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How Angina is Diagnosed

To help diagnose the problem, the doctor will review your medical history.  You will likely be asked what the discomfort feels like, where it is located, what brings it on and how long it usually lasts.

The doctor will also ask about your past and present illnesses, family history and lifestyle.  He or she will particularly inquire about certain factors (such as cigarette smoking and high blood cholesterol) that increase your risk of developing heart disease.

In addition to a medical history, a diagnostic test may be done to check the health of your heart.

The electrocardiogram, or ECG, is a test that records the electrical activity of your heart.  Several electrodes (small pads) are placed on your chest, arms, and legs.  The heart's electrical impulses cause a needle to trace the heartbeat as a wavy line.

The ECG tracing is a series of waves that represent the electrical events in the heart.

A resting ECG is generally not useful in diagnosing angina, since it is normal (or nearly so) in more than half of patients with stable angina.  However, the ECG test is valuable in detecting new heart attacks as well as areas of previously damaged heart muscle.

An exercise ECG test (stress test) allows doctors to learn how well your heart functions when it is made to work harder.  This test can help detect heart problems that may not be apparent at rest.

The test is done while you walk on a treadmill or pedal a stationary bicycle.  The treadmill starts slowly, then the speed and incline are increased gradually. (If you pedal a stationary bicycle, it feels easy to pedal at first, then it gradually gets harder.)

The occurrence of chest pain during exercise can be compared with changes on the ECG that show the lack of oxygen (ischemia) to the heart muscle.  When the patient rests, both the chest pain and ECG changes usually disappear.

An exercise thallium scan is a test that uses a radioactive substance, or tracer, to produce images of the heart muscle.  During the test, a small amount of tracer is injected into a vein in your arm while you walk on a treadmill or pedal a stationary bicycle.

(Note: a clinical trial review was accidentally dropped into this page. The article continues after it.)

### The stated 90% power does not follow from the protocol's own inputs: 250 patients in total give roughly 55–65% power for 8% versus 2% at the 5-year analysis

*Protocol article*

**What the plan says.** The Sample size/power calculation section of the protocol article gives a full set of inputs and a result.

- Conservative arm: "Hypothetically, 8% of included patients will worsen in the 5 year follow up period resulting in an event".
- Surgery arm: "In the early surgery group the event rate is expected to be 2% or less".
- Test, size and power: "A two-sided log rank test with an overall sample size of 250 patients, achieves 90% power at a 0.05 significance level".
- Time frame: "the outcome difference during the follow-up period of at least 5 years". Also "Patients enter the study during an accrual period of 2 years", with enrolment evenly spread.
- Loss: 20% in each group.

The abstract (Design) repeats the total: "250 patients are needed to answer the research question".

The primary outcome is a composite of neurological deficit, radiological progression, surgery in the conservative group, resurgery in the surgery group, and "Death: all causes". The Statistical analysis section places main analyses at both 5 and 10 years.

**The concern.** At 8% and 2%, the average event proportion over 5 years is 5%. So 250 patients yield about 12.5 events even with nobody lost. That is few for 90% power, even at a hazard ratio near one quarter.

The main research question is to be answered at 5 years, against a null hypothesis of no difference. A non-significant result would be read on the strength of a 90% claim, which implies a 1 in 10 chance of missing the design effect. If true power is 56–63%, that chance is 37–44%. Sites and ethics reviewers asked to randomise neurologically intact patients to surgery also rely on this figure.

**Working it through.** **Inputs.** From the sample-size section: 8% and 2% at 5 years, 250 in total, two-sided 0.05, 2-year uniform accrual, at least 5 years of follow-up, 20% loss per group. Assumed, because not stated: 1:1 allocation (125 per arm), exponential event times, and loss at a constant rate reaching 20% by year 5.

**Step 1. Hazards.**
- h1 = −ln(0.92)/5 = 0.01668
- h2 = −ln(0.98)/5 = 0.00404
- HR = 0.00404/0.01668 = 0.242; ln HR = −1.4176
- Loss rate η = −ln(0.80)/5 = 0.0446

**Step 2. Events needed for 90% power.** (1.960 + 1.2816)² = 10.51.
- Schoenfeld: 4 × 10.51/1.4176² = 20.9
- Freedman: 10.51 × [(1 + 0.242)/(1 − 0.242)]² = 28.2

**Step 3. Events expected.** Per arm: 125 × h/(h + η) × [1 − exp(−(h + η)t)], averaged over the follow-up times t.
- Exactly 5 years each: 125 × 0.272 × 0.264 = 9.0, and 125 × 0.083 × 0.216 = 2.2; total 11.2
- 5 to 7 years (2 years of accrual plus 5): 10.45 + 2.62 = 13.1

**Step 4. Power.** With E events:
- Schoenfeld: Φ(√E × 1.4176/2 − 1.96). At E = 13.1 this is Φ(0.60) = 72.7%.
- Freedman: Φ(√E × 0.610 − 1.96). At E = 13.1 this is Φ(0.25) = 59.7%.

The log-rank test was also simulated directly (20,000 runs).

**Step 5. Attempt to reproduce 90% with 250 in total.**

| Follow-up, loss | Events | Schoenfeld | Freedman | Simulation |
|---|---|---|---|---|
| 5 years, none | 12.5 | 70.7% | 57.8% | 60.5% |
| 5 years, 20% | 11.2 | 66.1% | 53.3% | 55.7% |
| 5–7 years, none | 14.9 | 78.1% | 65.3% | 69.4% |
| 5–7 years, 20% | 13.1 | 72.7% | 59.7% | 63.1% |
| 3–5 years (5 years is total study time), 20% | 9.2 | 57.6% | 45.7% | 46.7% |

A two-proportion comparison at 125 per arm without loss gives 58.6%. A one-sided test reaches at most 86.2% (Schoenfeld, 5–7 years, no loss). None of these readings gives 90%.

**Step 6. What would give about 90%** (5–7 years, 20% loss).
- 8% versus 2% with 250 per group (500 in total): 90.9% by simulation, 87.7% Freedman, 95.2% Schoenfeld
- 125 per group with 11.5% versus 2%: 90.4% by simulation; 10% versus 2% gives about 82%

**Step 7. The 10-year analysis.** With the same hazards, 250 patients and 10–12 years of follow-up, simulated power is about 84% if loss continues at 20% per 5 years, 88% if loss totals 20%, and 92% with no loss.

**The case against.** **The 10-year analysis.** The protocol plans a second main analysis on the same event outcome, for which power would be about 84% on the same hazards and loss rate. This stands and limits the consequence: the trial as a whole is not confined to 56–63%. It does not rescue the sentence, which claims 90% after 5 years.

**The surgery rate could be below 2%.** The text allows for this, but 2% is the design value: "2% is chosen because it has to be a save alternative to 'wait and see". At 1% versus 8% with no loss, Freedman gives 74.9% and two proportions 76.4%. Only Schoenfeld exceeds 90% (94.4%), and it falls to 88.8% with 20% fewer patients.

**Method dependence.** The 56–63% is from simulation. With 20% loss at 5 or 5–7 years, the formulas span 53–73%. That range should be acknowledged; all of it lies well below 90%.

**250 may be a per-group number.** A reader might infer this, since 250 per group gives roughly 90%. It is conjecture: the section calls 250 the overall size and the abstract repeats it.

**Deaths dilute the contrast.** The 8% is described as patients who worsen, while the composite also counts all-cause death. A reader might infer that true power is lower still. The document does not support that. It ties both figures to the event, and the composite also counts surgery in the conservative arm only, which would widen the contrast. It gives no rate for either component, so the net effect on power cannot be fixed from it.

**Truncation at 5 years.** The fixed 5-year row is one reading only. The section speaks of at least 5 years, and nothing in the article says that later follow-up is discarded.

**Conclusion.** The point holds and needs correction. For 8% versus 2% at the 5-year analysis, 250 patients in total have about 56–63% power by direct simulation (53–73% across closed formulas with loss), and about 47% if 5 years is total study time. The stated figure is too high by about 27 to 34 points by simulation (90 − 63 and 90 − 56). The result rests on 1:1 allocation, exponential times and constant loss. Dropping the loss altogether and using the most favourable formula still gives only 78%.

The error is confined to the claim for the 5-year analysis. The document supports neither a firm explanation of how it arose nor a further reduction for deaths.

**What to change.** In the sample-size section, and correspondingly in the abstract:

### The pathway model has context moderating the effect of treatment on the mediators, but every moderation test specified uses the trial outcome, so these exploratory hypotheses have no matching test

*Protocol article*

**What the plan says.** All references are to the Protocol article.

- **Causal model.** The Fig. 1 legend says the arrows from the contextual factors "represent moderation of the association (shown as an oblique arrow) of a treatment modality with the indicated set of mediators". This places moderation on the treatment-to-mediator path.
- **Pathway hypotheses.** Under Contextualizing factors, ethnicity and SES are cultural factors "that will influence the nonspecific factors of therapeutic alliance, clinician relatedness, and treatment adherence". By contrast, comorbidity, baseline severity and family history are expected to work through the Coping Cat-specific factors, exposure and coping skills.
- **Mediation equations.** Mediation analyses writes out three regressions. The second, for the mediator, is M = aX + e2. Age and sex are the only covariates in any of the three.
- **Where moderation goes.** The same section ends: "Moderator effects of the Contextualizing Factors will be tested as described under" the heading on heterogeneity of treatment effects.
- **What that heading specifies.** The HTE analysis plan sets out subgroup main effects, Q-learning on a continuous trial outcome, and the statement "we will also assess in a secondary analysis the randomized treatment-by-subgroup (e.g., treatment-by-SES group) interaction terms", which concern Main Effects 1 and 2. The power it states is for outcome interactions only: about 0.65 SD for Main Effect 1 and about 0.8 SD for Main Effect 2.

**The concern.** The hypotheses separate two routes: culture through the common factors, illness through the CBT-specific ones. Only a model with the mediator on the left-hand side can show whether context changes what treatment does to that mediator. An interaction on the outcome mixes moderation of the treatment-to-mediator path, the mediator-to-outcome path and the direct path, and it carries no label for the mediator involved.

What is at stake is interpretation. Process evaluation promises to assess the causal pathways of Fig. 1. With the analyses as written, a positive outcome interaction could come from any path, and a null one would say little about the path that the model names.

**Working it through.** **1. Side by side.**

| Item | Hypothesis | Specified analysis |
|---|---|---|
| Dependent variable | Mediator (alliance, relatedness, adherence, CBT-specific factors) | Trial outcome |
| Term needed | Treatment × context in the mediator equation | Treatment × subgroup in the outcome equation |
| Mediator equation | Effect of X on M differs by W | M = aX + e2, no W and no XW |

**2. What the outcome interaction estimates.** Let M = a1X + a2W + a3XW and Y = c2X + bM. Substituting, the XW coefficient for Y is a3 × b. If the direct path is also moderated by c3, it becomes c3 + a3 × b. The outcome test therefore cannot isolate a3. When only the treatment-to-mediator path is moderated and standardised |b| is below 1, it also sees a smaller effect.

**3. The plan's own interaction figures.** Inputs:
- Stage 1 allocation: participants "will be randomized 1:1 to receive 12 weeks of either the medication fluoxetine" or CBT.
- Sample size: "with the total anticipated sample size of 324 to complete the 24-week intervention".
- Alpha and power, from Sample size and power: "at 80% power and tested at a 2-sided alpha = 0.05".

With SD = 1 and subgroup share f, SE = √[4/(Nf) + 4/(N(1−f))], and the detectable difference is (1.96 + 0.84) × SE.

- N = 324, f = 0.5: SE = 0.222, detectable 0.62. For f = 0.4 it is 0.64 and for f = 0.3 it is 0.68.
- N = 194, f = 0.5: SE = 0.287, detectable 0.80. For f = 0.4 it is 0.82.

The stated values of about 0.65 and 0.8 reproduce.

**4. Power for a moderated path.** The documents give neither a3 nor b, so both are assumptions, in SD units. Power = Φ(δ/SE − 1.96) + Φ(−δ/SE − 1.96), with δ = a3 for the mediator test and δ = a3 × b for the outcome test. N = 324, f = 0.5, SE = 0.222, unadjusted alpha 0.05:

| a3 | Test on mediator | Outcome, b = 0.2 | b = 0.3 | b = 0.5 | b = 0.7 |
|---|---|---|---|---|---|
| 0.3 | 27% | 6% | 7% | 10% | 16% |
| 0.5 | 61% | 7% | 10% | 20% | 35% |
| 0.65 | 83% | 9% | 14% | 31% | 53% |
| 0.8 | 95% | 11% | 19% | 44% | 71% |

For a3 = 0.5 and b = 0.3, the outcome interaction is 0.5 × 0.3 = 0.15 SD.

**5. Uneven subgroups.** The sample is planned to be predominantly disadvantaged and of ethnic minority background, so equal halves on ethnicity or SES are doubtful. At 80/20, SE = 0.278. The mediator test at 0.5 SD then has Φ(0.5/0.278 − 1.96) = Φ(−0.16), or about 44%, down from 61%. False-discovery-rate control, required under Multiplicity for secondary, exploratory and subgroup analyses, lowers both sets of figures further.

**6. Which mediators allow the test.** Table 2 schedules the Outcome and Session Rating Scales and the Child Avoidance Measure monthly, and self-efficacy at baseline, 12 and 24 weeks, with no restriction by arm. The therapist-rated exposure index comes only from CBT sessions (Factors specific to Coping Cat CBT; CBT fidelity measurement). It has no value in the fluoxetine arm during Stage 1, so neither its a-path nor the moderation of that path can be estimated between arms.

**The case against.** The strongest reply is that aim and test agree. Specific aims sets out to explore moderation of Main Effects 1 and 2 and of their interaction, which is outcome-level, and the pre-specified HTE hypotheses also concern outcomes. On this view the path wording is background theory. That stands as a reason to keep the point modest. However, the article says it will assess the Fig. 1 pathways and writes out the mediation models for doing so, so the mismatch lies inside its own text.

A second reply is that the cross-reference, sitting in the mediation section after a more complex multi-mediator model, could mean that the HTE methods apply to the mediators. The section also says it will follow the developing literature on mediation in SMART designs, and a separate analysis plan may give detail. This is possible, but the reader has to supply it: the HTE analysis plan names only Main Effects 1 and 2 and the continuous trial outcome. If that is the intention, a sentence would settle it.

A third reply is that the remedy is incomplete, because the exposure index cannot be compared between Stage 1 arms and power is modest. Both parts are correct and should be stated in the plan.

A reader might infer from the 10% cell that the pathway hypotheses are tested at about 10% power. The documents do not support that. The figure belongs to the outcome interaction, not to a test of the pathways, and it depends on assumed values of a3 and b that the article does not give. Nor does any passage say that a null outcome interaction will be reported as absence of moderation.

The tracer gives off a small amount of radiation that is detected with a scanning camera.  A computer processes the information and produces images of blood flow to different regions of the heart.

Reduced blood flow to an area of the heart during stress, with normal flow to the same area at rest indicates significant artery narrowing.

An exercise echocardiogram is a procedure that combines an echocardiogram (ultrasound imaging of the heart) with an exercise test.

When an artery is significantly narrowed, the area of heart muscle supplied by that artery does not pump as well as the rest of the heart during exercise.  The abnormalities in muscle contraction can be detected and recorded by the echocardiogram.

(When a patient cannot exercise adequately because of arthritis or other conditions, medications can be injected into a vein to simulate the stress on the heart normally brought on by exercise.)

Cardiac catheterization (or angiogram) is a test that involves the insertion of a catheter (a long, flexible tube) into the body.  The catheter is inserted into a vein or an artery and is directed toward the heart.  X-ray dye is injected into the heart chambers and/or coronary arteries.

Cardiac catheterization allows doctors to assess the heart's pumping function and take pictures of the coronary arteries.  In patients with coronary disease, the pictures indicate where the blockages are and how severe they are.  Such information is import in helping doctors select treatment options.